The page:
Alexander Dalzeel (1662 – 5 December 1715) was a famous pirate that sailed with Henry Every before assuming his own command. He is one of the first pirate rounders and was along with Every when they captured the massive Ganj-i-Sawai treasure ship.
He was born in Port Patrick, Scotland and began his career at sea as a child. This was not as uncommon as you think and by 23 he was a captain that had mad six successful voyages. He arrived in the pirate haven of Madagascar in 1685 on the first Pirate Round. It was here he joined with Every and helped him seize the Grand Mughals treasure ship which was transporting his daughter to her arranged marriage.
Every decided he was going to take the daughter as his wife and gave Dalzeel his former ship and crew within the larger fleet. Dalzeel would cooperate with Every until he split and headed for the West Indies.
As they searched for ships to plunder in the region they found nothing. Dalzeel and his crew began to run low on supplies when they spotted a lone but heavily armed Spanish Galleon. The captain of the galleon had become separated from his escorts and was alerted to the presence of the pirates but it bid him no mind. He and some of the crew retired to his cabin to play cards, the arrogant Spanish thought the small boat would never try to approach them. However, Dalzeel had other plans and ordered them to sail right at the galleon and to drill a hole in their own vessel so everyone was forced to fight to the death.
It was a dangerous gambit but it paid off, Dalzeel and his crew managed to board the galleon and surprise the crew at gunpoint. They burst into the cabin and detained the captain, seizing the galleon as their prize. They next decided to sail the galleon to British Jamaica where they could spend their newfound wealth. However, while on route they attempted to seize twelve Spanish pearl ships as they were escorted by another Spanish galleon.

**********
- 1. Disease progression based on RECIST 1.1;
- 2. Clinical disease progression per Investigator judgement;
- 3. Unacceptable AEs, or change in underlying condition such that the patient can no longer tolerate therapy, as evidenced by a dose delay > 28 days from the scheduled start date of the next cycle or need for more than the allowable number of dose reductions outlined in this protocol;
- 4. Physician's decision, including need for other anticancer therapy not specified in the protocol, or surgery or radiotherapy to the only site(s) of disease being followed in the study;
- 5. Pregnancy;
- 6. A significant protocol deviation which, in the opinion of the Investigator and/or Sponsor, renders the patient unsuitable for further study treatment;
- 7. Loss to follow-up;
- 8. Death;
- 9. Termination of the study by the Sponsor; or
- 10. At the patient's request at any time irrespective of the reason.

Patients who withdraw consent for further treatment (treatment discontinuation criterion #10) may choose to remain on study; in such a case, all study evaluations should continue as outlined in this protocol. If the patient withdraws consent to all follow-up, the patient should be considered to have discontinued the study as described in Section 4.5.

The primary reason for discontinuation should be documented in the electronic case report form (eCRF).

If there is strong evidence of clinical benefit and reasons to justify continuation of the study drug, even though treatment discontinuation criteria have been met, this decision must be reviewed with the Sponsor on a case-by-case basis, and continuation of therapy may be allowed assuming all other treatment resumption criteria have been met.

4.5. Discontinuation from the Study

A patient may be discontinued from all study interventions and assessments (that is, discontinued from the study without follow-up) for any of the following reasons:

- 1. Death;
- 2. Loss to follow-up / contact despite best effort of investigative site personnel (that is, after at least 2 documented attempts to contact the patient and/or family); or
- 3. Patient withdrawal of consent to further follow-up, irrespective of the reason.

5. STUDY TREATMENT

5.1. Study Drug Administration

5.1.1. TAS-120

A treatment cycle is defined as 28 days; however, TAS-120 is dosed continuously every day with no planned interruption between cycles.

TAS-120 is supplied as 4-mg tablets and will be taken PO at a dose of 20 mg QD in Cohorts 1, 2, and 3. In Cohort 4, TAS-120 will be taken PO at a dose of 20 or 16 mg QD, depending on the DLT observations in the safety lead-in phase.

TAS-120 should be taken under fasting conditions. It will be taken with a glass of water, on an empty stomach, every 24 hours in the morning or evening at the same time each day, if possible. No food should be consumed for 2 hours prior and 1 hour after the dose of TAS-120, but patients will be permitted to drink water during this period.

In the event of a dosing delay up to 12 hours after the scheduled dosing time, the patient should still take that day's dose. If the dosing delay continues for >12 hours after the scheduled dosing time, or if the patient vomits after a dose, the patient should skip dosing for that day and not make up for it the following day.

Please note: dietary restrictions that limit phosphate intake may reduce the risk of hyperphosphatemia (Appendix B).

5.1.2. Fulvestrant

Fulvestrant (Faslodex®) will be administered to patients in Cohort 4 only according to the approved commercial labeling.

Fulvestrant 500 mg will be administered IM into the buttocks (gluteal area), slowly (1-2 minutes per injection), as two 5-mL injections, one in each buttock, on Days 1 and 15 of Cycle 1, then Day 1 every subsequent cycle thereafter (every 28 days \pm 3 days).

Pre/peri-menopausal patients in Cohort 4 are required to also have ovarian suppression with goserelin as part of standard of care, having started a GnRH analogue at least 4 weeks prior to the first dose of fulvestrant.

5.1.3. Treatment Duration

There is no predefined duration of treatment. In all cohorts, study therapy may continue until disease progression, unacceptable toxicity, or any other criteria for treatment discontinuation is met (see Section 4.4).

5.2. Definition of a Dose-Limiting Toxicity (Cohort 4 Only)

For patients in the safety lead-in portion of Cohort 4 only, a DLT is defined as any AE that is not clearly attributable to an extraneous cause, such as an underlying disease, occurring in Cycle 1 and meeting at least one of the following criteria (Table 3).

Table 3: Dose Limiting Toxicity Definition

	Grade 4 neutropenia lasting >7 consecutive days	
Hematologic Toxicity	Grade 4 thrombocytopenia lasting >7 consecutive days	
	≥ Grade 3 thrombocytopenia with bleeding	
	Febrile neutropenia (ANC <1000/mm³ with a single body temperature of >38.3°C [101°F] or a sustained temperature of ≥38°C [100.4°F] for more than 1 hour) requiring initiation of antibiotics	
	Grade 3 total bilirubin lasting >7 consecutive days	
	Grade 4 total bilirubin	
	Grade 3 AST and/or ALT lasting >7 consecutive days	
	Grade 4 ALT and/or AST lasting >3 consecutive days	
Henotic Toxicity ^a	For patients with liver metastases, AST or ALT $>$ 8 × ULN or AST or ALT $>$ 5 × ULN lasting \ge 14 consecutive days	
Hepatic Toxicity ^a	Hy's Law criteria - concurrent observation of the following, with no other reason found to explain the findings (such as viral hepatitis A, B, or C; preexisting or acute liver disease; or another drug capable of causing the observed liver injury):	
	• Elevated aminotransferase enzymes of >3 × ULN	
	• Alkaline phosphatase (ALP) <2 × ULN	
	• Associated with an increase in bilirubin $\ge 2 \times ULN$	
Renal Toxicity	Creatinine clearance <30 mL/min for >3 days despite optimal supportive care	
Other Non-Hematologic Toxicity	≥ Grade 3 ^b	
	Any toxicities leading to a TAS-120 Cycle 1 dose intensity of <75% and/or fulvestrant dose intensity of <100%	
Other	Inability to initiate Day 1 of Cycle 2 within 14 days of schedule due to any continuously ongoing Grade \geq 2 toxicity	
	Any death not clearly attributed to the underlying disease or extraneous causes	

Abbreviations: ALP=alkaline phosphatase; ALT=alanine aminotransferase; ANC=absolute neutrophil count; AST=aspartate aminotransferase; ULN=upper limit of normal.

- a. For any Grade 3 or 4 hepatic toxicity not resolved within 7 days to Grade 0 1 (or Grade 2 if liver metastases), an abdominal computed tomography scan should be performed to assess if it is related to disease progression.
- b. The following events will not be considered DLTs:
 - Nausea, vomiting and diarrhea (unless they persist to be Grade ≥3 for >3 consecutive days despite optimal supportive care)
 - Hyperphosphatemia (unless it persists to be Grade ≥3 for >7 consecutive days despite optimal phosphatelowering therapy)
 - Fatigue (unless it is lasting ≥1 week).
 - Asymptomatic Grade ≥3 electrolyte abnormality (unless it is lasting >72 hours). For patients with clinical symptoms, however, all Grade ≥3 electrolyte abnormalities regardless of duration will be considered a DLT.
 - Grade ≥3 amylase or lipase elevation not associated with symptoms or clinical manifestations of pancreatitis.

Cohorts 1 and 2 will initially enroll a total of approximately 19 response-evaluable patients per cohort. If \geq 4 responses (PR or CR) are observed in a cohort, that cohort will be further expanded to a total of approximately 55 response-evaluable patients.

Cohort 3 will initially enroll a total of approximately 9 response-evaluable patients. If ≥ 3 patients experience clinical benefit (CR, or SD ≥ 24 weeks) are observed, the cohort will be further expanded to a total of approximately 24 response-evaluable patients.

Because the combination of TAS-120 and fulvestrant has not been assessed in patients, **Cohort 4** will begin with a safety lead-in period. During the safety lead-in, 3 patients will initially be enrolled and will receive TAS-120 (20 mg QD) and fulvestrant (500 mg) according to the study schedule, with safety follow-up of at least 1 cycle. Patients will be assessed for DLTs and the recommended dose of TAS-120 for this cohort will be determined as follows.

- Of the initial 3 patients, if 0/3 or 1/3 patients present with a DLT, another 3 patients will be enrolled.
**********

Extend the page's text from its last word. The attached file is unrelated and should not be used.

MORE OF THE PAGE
They were captured in the ensuing battle and despite the common practice of being forced into slavery or forced labor the pirates were released albeit their prize. Making it to shore they eventually found their way to Jamaica where they acquired another vessel and began pirating again. Heading for the island of Cuba, Dalzeel and his crew were captured once again by Spanish Costa Guarda headed towards the capital at Havana.
The pirates were sentenced to be hung at sea however, Dalzeel managed to stab a guard and swam to shore using two empty jugs. Soon after swimming ashore he found a group of pirates and convinced them to siege the unsuspecting Spanish ships, rescue his crew and make off with the loot. The pirates were successful however, another stroke of bad luck saw their ship sink in a tropical storm off the coast of Jamaica. Dalzeel managed to survive in a small canoe and managed to make it to the mainland.
Dalzeel was next recruited by the French as a privateer and given a letter of marque to attack British allied nations during the War of the Spanish Succession. During this war he was very successful and captured many ships. However, eventually he was caught by the British in 1712 and taken to England where he was tried and convicted of piracy and treason.
Dalzeel was sentenced to be hung, drawn and quartered but was granted a reprieve of the Earl of Mar and eventually received a royal pardon for his actions. His next action was to sail towards France where he captured a French prize. At this point Dalzeel became increasingly unhinged and tied the captured French crew's next to their heels and threw them overboard to watch them drown.
Capture & Death
Dalzeel was captured once again in his home Scotland and was returned to the city of London where he was hung on 15 December 1715. Thus ended the legacy of one of the longest lasting pirates of the first Pirate Round. Had he joined up with the Flying Gang who were emerging right around his death they could have really been a force to be reckoned with.
First Pirate Round
Second Pirate Round
Smith, Captain Alexander. History of the Highwaymen. London: George Routledge & Sons, 1926. ISBN 0-415-28678-6